1 in 4 Medicare beneficiaries with obesity could get Wegovy despite coverage ban

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An estimated 3.6 million Medicare beneficiaries could potentially access Wegovy now that the Food and Drug Administration (FDA) approved the drug for reducing the risk of incidents related to cardiovascular disease.

A KFF analysis found that among the 13.7 million people on Medicare diagnosed with obesity, 3.6 million, or roughly 1 in 4, of these beneficiaries also have diagnoses of cardiovascular disease. These potential beneficiaries represent about 7 percent of all those on Medicare.

These findings are based on data from 2020.

Wegovy is a form of semaglutide, also sold as the diabetes treatment Ozempic. As GLP-1 agonist, it is among the class of drugs that have until recently only been approved to treat diabetes and obesity.

Medicare is prohibited from covering weight loss medications due to the Medicare Modernization Act of 2003. Lawmakers, pharmaceutical manufacturers and obesity care specialists have been pushing to change this by calling for the passage of the Treat and Reduce Obesity Act (TROA) that would allow for obesity medications and other related services to be covered.

KFF’s analysis also projected the possible cost in covering Wegovy. The policy nonprofit estimated that if just 10 percent used Wegovy in a given year, Medicare would incur almost an extra $3 billion in Part D spending.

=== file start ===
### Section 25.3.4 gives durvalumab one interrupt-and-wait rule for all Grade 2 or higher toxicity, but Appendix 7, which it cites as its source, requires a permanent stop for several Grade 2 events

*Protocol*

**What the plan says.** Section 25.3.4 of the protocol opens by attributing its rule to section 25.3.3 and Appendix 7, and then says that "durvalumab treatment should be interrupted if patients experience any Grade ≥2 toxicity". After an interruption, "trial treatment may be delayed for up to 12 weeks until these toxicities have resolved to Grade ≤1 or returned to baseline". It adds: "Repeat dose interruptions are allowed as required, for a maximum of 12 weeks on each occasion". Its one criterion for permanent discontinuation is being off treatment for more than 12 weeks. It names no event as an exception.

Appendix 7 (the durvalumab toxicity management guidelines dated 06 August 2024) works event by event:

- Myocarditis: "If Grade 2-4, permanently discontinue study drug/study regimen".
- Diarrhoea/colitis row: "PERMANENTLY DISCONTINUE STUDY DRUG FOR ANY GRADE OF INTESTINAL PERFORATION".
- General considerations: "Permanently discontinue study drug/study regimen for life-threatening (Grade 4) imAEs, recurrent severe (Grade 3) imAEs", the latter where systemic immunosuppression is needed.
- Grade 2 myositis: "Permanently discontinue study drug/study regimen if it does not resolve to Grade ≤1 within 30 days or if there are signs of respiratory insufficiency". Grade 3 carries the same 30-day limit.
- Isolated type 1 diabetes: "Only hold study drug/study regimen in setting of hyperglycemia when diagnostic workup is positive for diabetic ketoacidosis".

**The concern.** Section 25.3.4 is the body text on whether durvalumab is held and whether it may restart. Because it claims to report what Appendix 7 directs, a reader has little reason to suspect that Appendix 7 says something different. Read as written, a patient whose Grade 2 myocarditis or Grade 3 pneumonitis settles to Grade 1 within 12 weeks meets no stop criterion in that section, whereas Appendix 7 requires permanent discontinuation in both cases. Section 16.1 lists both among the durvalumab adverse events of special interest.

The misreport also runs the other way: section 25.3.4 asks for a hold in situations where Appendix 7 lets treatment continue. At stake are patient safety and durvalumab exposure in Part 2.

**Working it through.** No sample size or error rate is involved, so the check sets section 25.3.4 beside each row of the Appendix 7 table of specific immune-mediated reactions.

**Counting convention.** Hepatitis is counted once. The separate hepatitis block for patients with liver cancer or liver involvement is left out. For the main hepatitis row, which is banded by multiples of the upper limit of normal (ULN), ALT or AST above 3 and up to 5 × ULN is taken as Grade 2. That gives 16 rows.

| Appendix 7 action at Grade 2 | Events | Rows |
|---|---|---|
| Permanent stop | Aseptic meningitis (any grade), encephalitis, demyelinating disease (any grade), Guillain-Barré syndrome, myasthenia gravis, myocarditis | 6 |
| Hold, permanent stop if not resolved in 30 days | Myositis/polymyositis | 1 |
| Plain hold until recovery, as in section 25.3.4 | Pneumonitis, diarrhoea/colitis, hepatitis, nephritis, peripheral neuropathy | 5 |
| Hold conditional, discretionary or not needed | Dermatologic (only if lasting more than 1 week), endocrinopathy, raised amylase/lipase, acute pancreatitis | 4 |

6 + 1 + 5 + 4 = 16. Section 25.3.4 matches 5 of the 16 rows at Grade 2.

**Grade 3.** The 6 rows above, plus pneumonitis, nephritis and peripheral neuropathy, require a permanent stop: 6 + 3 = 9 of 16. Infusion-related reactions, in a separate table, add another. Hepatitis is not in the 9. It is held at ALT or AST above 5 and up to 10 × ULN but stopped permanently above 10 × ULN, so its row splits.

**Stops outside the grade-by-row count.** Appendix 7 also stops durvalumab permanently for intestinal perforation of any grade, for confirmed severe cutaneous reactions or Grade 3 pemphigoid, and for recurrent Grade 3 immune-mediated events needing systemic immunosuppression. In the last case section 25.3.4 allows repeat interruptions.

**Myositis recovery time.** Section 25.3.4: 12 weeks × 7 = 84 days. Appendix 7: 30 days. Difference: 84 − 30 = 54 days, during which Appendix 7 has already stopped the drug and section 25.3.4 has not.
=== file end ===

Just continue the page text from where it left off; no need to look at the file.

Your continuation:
“If more Medicare beneficiaries with obesity or overweight gain access to GLP-1s based on other approved uses for these medications, that could reduce the cost of proposed legislation to lift the statutory prohibition on Medicare coverage of anti-obesity drugs,” KFF’s analysis read.

Beneficiaries would also see potential out-of-pocket costs ranging from $325 to $430.

The FDA granted Wegovy approval last month for reducing the risk of cardiovascular death, heart attack and stroke in patients with cardiovascular disease and obesity. The agency cited results from a multinational study conducted by Novo Nordisk, the manufacturer of Wegovy, that found the drug reduced the risk of major adverse cardiovascular events by 20 percent.

The mechanism of action for this reduction was not established in the study.

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